When it comes to LGBT issues, especially LGBT teen issues, things have changed SO MUCH in the last ten years. Naturally, the genre of LGBT teen lit has changed a lot too.
When I look at my own work, Geography Club (2003) was very much about the experience of a gay kid in high school and the process of coming out. The sequel, The Order of the Poison Oak (2005), was about what comes next: what exactly does it mean to be out? How does being gay relate to the greater world and others who are “different”? The next sequel, Double Feature (2007), was, in part, about the different ways of dealing with ones parents, who may or may not be supportive (Min’s were supportive, Russel’s were not).
In short, the first three books in the Russel Middlebrook Series weren’t only about LGBT teen issues, but those issues factored in pretty heavily.
With the latest book in the series, The Elephant of Surprise (2013), I wanted to do something totally different: make it not about LGBT issues in any way.
Yes, most of the characters in the book are still gay and bi, and there’s a fair bit of same-sex romance. But the main story is about something that doesn’t have anything to do with LGBT issues. It’s about environmentalism, consumerism, and love, but it’s not about any specific gay “issue.”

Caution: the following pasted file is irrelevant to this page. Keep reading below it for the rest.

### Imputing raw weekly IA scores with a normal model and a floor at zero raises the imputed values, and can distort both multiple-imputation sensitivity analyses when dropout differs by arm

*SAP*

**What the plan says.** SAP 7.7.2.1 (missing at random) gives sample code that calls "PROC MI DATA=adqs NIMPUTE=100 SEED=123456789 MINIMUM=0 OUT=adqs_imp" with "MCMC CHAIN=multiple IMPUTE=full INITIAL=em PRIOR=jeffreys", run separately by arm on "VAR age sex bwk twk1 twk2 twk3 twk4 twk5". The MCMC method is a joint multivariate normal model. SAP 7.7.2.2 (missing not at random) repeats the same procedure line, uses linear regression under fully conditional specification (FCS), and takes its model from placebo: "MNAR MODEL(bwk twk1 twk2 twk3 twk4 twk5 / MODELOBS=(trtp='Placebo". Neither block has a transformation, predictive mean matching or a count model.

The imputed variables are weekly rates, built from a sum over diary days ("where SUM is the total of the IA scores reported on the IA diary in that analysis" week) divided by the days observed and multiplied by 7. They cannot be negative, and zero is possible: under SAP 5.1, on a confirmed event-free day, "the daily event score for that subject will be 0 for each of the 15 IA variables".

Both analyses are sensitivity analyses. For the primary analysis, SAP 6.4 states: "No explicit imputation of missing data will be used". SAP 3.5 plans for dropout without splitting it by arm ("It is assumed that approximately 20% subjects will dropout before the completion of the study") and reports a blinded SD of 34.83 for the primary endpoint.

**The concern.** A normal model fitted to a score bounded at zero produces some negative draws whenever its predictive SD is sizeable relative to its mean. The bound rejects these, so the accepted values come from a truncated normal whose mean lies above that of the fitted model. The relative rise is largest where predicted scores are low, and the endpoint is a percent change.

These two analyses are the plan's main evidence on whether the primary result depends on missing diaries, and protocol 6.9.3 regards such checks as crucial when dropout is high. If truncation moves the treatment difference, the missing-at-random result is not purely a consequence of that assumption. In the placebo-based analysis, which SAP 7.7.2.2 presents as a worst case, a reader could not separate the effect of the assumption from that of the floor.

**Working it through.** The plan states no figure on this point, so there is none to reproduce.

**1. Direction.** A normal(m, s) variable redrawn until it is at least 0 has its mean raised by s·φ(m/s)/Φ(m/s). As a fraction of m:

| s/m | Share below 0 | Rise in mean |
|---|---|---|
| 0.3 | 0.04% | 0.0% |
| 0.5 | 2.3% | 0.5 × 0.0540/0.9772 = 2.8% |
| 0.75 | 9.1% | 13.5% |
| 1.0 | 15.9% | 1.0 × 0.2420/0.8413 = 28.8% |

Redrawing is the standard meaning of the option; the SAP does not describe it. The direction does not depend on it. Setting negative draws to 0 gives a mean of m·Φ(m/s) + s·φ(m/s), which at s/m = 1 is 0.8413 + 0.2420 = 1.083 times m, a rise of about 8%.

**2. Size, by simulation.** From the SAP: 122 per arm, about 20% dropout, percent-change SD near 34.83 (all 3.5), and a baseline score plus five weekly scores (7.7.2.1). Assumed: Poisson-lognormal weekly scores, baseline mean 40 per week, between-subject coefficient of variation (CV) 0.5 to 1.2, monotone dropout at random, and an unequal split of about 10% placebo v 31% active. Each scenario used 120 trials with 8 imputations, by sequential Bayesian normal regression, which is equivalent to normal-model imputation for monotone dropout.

As I was writing it, I thought this was kinda sorta revolutionary: a gay teen book that isn’t about being gay, and that includes absolutely no gay angst whatsoever.
It’s an “incidentally gay” story: the characters just happen to be gay. Which is, you know, kinda like how it’s getting to be in life these days: someone is gay, that’s important, but it’s often only a very small part of who they are. The gay issue needed to be resolved, but once it is, it’s pretty much over and done with.
Of course I’m not the first LGBT writer to do this, not even the first writer of LGBT teen fiction; it’s long been vogue in LGBT genre fiction, in fantasy or sci-fi, where it’s easy to imagine a whole world where being gay is a non-issue.
Incidentally gay storytelling is also sort of inevitable when you’re writing a book series (or working on a teen TV series like Glee). You cover the important “coming out” issues, but then you’re forced to ask yourself: “What comes next?”
Even so, I do think the incidentally gay story or character is still somewhat unusual in realistic teen fiction. There are marketing considerations, after all.
Which, frankly, is why I was honestly surprised when only a single critic picked up on what I was doing (that I know of — I don’t read all reviews).
But the readers? As usual, a lot of them got it. Many people saw right away what I was going for and really seemed to appreciate it.
I’m not one of those writers who likes to “explain” what they were going for (which is why the book came out in February, and I’m only writing this blog post now!).
Then again, hey, this is my blog, and I figured there might be some folks who were interested in my thinking.